Do you smoke more frequently during the
first hours after waking than during the
rest of the day?
Do you smoke if you are so ill that you
are in bed most of the day?
Answers
Within 5 minutes
6-30 minutes
31-60 minutes
After 60 minutes
Yes
No
The first one in the
morning
All others
10 or less
11-20
21-30
31 or more
Yes
No
Yes
No
Points
3
2
1
0
1
0
1
0
0
1
2
3
1
0
1
0
' Permission to use this scale for other than research purposes should be obtained from
K. O. Fagerstrom
the most important questions on the FTQ (TTF &
CPD) and the omission of inhalation and nicotine
rating provide both higher face and predictive
ability than the FTQ.
The present results indicate that the inhalation
question adds little to the FTQ. Even though people
need to inhale to gain a dose of nicotine, the
inhalation question did not receive overwhelming
support from the current study. One possible
explanation for this finding is that because very few
individuals fail to inhale, the between-group com-
parisons are not particularly powerful. Research has
shown that individuals can accurately estimate
whether they inhale or not (Herling & Kozlowski,
1988),
although it has yet to be shown how useful
these estimates are. The usefulness of the inhalation
item is also called into question because smokers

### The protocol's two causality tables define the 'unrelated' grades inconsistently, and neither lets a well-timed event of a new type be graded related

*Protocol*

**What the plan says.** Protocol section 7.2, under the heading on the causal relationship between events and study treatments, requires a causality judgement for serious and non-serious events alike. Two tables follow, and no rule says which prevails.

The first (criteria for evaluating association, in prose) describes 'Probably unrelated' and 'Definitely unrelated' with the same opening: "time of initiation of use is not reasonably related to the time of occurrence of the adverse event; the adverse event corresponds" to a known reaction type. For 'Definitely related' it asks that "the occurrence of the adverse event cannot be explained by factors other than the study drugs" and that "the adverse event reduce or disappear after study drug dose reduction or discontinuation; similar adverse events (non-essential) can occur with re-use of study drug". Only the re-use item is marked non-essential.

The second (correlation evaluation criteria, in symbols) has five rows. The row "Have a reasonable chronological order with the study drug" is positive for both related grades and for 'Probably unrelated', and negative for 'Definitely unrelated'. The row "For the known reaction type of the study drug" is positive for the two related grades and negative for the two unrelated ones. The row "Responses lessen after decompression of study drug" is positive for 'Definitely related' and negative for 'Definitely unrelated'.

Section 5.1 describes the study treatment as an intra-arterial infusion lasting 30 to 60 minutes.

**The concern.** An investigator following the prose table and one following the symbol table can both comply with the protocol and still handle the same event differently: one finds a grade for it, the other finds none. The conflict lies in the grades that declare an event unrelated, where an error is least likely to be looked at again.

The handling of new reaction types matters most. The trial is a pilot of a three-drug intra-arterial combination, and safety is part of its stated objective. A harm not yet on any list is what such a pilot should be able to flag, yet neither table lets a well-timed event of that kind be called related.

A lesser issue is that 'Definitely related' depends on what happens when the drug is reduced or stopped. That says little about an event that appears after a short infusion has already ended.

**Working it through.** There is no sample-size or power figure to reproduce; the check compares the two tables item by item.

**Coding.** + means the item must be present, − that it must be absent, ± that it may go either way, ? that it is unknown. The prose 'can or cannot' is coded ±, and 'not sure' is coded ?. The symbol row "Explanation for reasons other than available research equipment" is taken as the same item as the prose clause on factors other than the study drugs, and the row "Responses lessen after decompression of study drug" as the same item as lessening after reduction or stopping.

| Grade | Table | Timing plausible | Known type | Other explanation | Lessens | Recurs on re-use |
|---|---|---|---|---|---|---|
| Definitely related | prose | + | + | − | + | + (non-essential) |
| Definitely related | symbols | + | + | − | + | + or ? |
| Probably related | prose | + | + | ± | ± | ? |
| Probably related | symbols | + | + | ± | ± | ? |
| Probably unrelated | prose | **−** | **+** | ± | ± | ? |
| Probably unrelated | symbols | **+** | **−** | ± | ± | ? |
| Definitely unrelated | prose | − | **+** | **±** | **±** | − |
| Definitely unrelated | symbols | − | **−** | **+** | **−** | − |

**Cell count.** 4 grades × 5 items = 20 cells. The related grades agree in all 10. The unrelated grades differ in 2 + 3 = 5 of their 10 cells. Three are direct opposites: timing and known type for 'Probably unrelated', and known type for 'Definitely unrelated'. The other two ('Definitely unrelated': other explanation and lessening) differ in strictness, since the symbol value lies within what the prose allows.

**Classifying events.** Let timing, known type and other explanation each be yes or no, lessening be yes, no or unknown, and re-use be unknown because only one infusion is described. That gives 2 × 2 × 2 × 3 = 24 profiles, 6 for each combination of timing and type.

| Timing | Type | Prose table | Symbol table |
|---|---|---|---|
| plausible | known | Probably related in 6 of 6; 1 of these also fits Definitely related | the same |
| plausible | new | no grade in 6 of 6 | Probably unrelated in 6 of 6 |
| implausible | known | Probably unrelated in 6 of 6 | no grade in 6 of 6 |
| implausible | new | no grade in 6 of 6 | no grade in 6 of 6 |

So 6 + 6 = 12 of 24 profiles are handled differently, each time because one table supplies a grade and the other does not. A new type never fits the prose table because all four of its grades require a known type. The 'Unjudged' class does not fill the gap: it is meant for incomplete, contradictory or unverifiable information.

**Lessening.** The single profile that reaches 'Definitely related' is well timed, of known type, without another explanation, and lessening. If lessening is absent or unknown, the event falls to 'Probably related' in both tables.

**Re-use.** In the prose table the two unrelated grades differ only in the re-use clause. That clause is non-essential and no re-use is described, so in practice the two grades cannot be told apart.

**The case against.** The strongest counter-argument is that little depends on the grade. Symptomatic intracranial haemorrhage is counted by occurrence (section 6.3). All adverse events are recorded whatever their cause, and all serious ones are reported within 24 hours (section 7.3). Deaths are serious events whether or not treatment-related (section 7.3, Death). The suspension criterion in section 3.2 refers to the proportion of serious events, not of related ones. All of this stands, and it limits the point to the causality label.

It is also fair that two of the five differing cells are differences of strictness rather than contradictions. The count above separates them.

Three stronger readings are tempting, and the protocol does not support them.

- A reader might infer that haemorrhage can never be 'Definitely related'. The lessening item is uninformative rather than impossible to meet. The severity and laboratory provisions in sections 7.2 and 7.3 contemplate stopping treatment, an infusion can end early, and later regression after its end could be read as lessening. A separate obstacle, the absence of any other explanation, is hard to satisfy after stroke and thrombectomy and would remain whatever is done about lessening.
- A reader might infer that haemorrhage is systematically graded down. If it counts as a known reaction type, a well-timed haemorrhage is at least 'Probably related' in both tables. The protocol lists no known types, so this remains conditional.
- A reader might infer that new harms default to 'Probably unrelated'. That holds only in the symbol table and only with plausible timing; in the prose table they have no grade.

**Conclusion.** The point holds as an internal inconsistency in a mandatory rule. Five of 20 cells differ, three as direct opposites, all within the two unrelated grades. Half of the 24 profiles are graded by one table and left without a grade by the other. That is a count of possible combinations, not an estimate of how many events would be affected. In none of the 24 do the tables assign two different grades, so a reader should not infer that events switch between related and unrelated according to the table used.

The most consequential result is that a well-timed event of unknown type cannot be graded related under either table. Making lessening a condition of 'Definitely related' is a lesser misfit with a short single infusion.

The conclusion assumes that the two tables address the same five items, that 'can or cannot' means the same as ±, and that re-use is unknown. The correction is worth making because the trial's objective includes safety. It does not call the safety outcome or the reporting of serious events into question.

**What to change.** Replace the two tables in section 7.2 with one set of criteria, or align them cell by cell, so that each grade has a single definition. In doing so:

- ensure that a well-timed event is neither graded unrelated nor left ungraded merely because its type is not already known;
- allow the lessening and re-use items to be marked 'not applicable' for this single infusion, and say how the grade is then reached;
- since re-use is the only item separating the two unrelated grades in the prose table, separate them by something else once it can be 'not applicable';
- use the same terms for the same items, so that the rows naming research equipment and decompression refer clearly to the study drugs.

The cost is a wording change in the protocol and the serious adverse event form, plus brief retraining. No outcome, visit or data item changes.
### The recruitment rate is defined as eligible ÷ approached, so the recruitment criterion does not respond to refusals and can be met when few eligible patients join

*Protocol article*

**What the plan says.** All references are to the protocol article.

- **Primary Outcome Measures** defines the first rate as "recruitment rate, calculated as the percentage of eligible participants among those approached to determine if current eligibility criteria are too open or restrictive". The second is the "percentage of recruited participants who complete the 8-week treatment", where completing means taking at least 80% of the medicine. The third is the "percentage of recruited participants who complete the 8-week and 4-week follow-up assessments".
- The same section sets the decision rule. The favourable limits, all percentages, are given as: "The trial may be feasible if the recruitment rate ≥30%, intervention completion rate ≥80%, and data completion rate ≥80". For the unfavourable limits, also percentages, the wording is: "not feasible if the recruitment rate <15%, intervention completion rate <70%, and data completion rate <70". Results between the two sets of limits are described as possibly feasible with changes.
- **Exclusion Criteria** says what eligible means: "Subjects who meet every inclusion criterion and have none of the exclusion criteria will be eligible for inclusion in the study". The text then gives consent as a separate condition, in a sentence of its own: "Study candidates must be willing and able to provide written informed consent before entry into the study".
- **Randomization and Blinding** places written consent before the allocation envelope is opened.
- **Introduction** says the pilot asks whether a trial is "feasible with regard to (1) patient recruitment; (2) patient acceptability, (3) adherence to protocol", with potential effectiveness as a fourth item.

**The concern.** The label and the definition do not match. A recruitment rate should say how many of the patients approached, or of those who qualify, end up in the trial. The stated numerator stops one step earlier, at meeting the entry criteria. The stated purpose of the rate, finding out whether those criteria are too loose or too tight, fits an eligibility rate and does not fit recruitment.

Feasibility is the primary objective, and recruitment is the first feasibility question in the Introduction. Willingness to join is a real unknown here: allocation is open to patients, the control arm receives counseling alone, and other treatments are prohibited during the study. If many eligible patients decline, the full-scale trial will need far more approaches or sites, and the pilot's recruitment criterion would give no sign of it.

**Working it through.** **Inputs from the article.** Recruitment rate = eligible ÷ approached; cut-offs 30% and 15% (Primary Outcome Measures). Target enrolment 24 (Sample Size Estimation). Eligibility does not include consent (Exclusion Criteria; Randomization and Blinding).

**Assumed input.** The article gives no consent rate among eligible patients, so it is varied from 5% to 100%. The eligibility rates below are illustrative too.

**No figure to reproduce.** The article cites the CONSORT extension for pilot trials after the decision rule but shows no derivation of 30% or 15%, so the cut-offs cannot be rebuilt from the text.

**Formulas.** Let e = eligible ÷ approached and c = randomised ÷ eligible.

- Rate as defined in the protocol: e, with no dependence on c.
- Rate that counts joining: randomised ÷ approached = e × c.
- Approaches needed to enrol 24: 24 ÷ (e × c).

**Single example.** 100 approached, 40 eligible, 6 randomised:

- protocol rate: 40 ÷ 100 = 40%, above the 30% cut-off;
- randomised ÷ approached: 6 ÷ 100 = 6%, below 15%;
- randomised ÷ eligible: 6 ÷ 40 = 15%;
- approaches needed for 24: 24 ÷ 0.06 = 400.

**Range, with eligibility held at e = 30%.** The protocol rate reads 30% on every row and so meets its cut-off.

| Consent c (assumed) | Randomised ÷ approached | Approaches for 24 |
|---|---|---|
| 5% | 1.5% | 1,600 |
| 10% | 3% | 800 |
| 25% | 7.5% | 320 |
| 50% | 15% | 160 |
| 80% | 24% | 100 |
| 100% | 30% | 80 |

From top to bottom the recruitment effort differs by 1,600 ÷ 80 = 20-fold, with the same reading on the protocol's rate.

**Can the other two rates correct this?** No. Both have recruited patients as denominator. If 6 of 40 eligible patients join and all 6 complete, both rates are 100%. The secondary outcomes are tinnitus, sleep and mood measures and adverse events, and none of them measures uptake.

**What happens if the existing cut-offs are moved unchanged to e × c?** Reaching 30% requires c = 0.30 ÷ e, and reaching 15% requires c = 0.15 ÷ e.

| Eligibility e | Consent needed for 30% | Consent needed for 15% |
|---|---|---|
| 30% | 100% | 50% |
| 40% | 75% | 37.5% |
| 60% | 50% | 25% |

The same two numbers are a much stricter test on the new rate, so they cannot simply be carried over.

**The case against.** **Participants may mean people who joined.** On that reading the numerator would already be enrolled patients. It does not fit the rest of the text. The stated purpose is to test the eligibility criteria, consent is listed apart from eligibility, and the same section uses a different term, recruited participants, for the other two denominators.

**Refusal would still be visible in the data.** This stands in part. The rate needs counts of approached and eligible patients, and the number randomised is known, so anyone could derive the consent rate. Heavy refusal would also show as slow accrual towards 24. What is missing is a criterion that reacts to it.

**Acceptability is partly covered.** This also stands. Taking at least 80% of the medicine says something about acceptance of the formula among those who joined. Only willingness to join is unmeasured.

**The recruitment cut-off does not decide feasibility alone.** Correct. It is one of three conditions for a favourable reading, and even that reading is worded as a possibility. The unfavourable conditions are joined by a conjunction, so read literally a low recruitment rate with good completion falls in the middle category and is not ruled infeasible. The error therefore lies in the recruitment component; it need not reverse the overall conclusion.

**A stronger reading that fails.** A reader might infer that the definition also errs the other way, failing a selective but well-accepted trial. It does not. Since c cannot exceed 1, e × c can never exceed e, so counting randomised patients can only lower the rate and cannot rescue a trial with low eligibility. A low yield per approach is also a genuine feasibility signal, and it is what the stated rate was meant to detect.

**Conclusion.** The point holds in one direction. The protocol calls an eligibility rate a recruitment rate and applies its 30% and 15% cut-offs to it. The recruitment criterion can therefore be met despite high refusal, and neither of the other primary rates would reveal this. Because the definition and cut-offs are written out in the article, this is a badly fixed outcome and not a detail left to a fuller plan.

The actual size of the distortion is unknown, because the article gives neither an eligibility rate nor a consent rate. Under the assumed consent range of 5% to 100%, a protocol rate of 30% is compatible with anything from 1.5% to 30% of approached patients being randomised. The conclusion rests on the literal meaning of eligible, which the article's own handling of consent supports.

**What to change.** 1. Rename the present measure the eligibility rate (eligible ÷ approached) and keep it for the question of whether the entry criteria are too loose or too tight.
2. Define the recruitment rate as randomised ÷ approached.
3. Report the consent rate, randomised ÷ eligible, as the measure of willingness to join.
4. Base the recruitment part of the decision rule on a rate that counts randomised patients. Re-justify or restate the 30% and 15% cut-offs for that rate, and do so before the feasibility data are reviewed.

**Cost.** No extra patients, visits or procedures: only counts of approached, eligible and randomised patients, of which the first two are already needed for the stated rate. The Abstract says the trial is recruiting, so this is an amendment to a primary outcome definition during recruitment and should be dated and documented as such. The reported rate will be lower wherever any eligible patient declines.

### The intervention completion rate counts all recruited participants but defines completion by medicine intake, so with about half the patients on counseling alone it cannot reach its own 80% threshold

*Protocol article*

who do not inhale are unlikely to be seen in
treatment, which is where the majority of research
that uses the FTQ takes place. Considering these
problems together, it seemed prudent to eliminate
the inhalation question in any revision of the FTQ.
Similarly, the validity of the nicotine rating item
was also not supported by the present analysis. We
examined numerous methods of scoring nicotine
ratings and tried many different types of statistical
analyses; all of our efforts were met with failure.
The major problem with nicotine yield is that the
machine ratings correspond rather poorly with the
resultant yield of a smoked cigarette. Because
compensatory smoking methods can render any low
yield cigarette a high yield cigarette (Fagerstrom,
1982a; Kozlowski et al, 1989) individual differ-
ences in smoking style exert a greater influence on
nicotine obtained than the machine-rated nicotine
yield.
Fagerstrom acknowledged early that the FTQ
might be improved by modification, and our goal
was to arrive at such modifications. We propose a
revised scoring for the FTQ, called the Fagerstrom
Test for Nicotine Dependence (FTND). The
FTND can be found in Table 3.
The FTND consists of six of the original items
(nicotine rating and inhalation have been elimi-
nated) with revised scoring for two of the items
(TTF and CPD). Although the other items did not
add appreciably to the prediction of biochemical
levels,
they may relate to the behavioral issue of
smoking cessation. Because we did not have any